Saturday, February 10

Two weeks ago the Wolfpack Shocked the Heels in Chapel Hill (USA Today Images)

  • North Carolina (#12) at NC State (#61). When these two local teams meet for the second time this season, the Tar Heels will be less than 48 hours removed from a thrilling victory over a school that, according to Tar Heels’ senior leader Joel Berry, is their only true rival. Rivals or not, the Wolfpack already own one big victory over North Carolina this season, an overtime thriller two weeks ago in Chapel Hill. If Thursday night’s performance was any indication, the Tar Heels are ready to even the score. Prior to the win over Duke, Roy Williams‘ club logged 10 or more turnovers in its prior six games, including 14 in the loss to NC State. Against Duke, North Carolina coughed the ball up two times. That, combined with their normally excellent offensive rebounding rate (40.5%), is a formula to win despite shooting only 44.1 percent from the field in ACC play. In the first meeting between these two teams, NC State made 15 threes and only had nine turnovers. If either of those statistics get much worse, things could get ugly in Raleigh.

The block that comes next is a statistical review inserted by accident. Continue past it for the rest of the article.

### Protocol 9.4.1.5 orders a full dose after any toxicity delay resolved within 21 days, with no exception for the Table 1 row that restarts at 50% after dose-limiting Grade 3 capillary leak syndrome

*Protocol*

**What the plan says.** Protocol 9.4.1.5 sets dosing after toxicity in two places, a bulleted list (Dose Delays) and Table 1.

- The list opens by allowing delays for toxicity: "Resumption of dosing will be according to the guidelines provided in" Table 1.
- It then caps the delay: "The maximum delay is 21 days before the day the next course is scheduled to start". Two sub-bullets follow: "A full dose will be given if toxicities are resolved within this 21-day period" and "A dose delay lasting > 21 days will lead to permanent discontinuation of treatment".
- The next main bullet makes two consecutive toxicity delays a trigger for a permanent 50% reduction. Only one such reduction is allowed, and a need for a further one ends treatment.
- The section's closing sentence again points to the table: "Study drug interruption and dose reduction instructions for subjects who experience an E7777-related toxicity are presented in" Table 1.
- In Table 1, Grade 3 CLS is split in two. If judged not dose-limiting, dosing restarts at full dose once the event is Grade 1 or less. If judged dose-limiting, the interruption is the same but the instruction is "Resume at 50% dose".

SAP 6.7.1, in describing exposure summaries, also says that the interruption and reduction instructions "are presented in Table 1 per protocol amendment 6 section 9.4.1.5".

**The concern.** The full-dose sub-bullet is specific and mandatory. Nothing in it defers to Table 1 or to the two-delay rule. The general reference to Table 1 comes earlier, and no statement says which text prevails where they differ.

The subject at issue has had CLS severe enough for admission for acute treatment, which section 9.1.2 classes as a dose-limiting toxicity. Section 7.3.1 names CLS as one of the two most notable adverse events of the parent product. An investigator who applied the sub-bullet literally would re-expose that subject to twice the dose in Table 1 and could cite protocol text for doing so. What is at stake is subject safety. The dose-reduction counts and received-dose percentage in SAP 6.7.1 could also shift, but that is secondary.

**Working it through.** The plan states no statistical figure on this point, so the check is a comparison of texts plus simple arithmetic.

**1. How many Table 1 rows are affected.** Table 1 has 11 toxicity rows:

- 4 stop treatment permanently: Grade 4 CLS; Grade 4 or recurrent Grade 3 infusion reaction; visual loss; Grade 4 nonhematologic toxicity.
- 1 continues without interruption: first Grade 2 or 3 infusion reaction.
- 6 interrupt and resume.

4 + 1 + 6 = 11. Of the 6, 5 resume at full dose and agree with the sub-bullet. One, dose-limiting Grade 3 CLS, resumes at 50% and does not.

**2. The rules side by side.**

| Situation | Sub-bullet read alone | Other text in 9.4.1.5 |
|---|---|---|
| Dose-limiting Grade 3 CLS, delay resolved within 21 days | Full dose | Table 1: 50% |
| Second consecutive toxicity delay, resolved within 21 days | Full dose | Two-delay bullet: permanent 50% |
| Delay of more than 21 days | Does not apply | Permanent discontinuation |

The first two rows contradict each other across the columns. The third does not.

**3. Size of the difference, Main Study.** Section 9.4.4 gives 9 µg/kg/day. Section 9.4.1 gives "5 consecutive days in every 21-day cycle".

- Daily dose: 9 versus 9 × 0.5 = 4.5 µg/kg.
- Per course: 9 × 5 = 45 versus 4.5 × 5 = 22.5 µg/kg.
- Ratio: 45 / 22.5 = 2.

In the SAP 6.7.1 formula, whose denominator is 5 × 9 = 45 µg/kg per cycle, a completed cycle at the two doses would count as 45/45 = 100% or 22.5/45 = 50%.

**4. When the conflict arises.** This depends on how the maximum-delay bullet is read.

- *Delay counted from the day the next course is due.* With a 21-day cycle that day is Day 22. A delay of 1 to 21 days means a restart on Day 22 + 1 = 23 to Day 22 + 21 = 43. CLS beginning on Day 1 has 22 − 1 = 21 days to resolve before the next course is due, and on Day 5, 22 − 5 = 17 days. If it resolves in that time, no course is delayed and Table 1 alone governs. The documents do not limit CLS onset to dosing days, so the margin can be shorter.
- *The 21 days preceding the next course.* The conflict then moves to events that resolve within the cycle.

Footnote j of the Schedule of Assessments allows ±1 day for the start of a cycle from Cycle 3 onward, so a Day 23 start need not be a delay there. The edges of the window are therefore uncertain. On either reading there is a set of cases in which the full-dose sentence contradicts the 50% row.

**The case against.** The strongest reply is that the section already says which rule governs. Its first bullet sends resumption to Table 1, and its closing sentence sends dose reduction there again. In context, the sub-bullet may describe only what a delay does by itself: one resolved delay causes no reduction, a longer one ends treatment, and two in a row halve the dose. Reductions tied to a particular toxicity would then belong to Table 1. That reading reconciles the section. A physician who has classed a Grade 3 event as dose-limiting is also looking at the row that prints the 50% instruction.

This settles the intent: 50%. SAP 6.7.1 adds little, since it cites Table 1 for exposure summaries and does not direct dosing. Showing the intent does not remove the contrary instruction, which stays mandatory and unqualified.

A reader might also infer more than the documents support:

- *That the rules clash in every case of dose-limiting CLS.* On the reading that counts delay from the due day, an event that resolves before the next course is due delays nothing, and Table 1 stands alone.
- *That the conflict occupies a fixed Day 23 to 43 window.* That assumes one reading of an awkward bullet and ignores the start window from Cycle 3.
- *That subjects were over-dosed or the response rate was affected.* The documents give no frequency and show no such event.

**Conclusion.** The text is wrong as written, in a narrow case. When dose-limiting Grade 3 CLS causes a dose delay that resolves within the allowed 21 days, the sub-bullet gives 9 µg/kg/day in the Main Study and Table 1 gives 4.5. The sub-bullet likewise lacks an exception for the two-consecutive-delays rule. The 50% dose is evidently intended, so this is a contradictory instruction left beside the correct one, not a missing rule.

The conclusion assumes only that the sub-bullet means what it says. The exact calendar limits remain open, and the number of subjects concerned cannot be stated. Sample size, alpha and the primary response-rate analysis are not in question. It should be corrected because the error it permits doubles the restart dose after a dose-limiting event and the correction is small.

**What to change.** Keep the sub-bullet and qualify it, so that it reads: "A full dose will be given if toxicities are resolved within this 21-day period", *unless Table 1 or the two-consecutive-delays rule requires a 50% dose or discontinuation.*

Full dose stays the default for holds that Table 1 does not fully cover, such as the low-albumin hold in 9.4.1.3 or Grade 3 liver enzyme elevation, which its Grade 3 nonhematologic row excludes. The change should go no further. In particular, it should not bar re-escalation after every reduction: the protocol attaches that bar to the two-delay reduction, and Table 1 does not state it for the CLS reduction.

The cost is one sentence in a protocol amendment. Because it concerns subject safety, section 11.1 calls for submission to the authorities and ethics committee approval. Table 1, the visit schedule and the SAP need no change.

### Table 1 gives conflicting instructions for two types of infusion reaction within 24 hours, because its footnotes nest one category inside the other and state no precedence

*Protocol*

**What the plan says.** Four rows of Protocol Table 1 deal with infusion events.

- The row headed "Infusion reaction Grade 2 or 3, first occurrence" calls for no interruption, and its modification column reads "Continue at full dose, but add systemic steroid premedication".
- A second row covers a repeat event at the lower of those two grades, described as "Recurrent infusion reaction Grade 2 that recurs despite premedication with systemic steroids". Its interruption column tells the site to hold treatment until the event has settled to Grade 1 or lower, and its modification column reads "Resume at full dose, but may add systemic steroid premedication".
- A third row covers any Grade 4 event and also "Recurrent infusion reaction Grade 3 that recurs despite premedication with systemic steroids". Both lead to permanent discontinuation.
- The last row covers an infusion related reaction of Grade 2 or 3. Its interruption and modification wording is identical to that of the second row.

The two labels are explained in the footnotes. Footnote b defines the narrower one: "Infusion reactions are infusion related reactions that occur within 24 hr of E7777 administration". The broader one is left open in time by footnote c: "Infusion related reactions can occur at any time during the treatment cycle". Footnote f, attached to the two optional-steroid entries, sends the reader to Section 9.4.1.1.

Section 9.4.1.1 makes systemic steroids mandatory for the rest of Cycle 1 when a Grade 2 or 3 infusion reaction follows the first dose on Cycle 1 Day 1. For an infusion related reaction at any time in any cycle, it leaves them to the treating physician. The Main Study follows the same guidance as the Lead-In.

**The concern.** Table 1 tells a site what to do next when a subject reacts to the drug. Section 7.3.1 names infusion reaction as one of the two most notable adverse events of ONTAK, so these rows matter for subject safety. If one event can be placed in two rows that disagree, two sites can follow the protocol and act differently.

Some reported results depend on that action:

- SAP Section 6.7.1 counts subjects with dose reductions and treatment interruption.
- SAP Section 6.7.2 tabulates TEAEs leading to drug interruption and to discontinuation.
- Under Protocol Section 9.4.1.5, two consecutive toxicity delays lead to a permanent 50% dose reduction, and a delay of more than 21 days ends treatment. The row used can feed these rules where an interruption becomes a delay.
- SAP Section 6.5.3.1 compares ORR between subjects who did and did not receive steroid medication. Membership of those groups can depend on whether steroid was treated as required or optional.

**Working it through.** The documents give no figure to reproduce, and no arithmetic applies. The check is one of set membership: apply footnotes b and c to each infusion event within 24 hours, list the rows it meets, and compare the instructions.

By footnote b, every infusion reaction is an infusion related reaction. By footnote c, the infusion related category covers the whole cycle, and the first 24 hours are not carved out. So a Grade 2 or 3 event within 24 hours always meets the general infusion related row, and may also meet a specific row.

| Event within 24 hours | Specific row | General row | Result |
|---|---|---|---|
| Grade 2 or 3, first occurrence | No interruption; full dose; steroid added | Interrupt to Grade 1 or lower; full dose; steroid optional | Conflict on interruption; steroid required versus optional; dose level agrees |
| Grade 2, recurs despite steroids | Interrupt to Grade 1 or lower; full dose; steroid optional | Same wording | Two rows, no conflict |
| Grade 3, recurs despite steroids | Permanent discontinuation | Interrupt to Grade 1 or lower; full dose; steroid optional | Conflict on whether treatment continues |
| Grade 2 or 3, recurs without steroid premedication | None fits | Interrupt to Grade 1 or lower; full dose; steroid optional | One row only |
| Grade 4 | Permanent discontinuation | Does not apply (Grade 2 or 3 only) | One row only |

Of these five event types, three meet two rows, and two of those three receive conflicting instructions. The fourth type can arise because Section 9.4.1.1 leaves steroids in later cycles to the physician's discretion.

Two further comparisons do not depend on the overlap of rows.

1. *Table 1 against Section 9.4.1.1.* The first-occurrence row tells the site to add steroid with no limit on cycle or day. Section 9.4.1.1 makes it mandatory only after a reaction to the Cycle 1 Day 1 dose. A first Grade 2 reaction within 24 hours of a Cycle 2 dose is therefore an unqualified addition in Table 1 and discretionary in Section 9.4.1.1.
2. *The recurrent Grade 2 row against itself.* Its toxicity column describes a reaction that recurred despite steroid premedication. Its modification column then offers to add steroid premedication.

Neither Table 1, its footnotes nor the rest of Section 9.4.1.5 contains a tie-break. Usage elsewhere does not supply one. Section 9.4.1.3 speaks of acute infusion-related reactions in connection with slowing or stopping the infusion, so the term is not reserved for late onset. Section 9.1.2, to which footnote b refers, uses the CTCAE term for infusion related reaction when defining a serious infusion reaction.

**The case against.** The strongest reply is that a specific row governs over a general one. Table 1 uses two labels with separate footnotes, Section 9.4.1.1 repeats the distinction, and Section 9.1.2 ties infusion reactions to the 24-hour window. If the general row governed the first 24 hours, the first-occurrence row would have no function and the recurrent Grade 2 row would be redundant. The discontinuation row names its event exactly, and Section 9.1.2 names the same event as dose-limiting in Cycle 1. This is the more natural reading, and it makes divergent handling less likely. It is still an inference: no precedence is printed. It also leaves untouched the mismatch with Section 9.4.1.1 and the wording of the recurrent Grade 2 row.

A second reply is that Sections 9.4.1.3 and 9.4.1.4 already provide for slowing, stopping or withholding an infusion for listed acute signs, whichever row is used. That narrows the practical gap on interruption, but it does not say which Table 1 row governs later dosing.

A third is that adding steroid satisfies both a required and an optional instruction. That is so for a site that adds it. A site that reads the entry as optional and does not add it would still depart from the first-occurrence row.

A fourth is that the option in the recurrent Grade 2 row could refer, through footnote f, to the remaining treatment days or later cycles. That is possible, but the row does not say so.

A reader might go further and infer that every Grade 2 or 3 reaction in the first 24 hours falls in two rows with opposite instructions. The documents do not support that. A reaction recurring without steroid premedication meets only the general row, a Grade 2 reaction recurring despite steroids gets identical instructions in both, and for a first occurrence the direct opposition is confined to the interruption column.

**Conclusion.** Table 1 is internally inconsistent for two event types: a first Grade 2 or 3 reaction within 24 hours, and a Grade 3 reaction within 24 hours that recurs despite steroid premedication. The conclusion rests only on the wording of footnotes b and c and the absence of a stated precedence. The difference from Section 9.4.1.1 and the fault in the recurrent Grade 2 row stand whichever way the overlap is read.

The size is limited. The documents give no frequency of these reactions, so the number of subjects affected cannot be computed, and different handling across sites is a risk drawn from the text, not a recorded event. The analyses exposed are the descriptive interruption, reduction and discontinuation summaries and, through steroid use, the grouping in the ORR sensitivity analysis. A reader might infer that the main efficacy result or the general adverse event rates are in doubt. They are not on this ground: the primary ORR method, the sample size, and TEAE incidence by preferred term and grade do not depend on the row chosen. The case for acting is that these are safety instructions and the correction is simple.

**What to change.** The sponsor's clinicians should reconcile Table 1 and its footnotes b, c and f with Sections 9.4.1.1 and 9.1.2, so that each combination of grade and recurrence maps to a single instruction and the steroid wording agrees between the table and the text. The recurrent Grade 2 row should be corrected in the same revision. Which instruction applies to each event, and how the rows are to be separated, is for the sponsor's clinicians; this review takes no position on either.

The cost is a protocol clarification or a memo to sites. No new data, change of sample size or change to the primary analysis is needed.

• Florida State (#19) at Notre Dame (#41). Here’s something Seminoles fans are getting used to hearing: Earlier this week, Florida State dropped a close game. Leonard Hamilton’s club has lost seven times this season, never by more than eight and by four or less four times. It’s a recipe for a team to be underrated by the RPI (Florida State is 41st) and in turn, by the selection committee. While it cannot be directly attributed to all their close losses, their free throw shooting is absolutely something that could bite them in March. The Seminoles shoot just 69.1 percent from the stripe this season, a moribund 255th nationally. Braian Angola-Rodas (85.2%) is the only regular shooting better than 75 percent, and that’s a scary proposition for a team that seems to enjoy playing nail-biters.